The Queen’s experience works against off-campus students

Living at home during my time at university, I’ve become accustomed to friends forgetting that it takes me 40 minutes by bus to get to campus. Meeting up with classmates for a group project has to be scheduled into my day because of the large amount of time needed to travel to campus.  

According to the Queen’s website, roughly 95 per cent of students come from outside of Kingston. Understandably, many members of the Queen’s community assume all people follow the same pattern, but the other five per cent of students shouldn’t have their experiences ignored.

The Queen’s community is tailored towards an on-campus lifestyle with all Queen’s activities being located in or around campus. But those of us who live at the other end of Kingston need to either take a bus or a taxi to reach Queen’s, which, in winters like this one, isn’t always possible.

For example, there have been several days during this winter when the University didn’t cancel classes despite dangerous conditions. While most students don’t need to deal with driving on the roads, there are many who don’t have that luxury — for us, getting to Queen’s is more than just a quick walk. 

This tailored attitude means that central Queen’s experiences such as Orientation Week and Homecoming become more difficult to participate in for students living at home. These activities aren’t exactly tailored for students who may need to bring everything they need for the day with them to campus, or others who need to find a way home after a late night. 

Other students don’t recognize these added inconveniences and in a campus culture that caters towards students who live near campus, students living at home can start to feel excluded.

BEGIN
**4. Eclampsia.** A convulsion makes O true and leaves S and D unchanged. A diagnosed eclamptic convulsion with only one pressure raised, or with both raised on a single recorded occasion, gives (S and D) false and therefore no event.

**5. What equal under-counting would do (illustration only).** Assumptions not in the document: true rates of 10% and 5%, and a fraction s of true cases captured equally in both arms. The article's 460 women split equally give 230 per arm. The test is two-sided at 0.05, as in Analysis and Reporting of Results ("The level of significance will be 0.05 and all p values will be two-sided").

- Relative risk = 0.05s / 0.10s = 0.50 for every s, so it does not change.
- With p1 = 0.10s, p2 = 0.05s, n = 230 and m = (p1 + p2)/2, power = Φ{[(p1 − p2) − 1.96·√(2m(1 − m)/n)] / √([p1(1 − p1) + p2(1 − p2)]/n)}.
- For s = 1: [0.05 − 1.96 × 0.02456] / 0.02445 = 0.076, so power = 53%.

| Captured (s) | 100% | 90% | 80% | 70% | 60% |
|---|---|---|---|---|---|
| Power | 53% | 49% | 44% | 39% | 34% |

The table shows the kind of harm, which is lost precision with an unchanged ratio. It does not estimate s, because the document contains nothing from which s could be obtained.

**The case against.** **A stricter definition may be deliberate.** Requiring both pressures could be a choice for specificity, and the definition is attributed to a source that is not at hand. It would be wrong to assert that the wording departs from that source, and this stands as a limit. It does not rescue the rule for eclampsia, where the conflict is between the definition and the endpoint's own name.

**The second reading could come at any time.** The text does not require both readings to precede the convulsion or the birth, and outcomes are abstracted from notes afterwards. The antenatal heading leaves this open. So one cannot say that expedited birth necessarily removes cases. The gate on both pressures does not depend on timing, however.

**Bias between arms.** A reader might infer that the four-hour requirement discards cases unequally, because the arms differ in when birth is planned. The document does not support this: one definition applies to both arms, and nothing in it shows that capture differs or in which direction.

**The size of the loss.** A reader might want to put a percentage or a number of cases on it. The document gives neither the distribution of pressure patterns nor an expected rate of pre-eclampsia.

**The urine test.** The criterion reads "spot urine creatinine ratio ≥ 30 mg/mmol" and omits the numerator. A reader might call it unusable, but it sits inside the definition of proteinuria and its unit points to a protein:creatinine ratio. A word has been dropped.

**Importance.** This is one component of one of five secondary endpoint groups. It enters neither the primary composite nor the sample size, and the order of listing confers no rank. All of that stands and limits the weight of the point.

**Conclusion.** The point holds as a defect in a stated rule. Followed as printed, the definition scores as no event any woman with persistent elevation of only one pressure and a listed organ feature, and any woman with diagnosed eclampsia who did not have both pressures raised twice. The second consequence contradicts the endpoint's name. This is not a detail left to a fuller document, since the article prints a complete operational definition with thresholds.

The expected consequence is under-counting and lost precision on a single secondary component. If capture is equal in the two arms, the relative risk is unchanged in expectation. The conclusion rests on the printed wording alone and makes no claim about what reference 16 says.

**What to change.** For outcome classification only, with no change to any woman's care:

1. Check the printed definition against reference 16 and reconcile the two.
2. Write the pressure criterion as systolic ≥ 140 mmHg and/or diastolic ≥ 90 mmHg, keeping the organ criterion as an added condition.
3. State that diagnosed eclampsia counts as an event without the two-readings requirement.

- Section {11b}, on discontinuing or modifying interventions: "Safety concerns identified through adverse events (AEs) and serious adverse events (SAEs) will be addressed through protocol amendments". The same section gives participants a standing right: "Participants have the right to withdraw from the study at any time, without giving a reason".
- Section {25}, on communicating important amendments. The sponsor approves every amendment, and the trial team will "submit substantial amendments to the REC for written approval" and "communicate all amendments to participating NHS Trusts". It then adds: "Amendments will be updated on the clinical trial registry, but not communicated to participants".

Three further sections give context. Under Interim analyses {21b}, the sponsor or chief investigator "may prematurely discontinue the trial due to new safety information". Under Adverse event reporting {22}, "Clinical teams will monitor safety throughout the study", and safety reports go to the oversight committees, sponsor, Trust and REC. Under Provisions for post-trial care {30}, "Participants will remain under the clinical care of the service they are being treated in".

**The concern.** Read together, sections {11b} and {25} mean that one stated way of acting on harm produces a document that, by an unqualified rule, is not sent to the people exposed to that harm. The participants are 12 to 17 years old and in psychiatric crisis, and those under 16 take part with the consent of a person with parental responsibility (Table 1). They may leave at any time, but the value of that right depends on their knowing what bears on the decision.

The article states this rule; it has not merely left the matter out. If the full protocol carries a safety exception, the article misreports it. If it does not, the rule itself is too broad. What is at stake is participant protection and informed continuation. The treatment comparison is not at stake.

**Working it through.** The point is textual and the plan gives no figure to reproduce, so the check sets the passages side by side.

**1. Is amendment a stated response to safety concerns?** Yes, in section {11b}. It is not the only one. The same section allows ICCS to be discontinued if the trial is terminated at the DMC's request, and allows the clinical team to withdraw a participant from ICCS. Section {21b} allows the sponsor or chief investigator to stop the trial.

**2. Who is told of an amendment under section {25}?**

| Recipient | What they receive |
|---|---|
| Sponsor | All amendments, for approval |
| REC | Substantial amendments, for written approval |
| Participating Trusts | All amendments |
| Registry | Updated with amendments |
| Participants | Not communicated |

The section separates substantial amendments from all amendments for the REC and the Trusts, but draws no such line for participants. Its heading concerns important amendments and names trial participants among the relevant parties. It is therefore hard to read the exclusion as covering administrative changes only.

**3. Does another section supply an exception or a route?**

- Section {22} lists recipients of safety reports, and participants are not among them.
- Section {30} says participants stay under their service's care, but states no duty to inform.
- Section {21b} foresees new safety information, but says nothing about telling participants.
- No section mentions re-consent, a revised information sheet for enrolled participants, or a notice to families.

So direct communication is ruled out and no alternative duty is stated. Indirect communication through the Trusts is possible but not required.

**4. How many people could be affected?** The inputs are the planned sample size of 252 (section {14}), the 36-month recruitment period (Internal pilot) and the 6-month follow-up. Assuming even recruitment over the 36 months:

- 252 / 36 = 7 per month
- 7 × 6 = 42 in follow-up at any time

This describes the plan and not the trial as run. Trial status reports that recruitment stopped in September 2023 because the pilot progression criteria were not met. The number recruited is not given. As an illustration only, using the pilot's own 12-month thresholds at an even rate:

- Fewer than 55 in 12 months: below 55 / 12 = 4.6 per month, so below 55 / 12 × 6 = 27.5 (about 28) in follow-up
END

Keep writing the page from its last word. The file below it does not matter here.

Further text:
To cater to all students and not typecast what the student experience should look like, Queen’s needs more groups that include students living off campus. The First Years Not in Residence Orientation (FYNIRS) program helps students who don’t live on campus find a community during Orientation Week — more programs like this throughout the years could be beneficial. 

One way for Queen’s to bridge the gap is to devise a bus system that doesn’t require students to transfer two or three buses to reach campus. By having shuttles that come to the areas of Kingston in which the buses don’t, we can give students expedited and safer travel to campus. 

By being more understanding of the difficulties students face while living off campus, we can create a more inclusive community that allows each student to have the post-secondary education that they came here for — not just the romanticized version with college housing and residence halls.

Zachary is one of The Journal’s Copy Editors. He’s a second-year English major.

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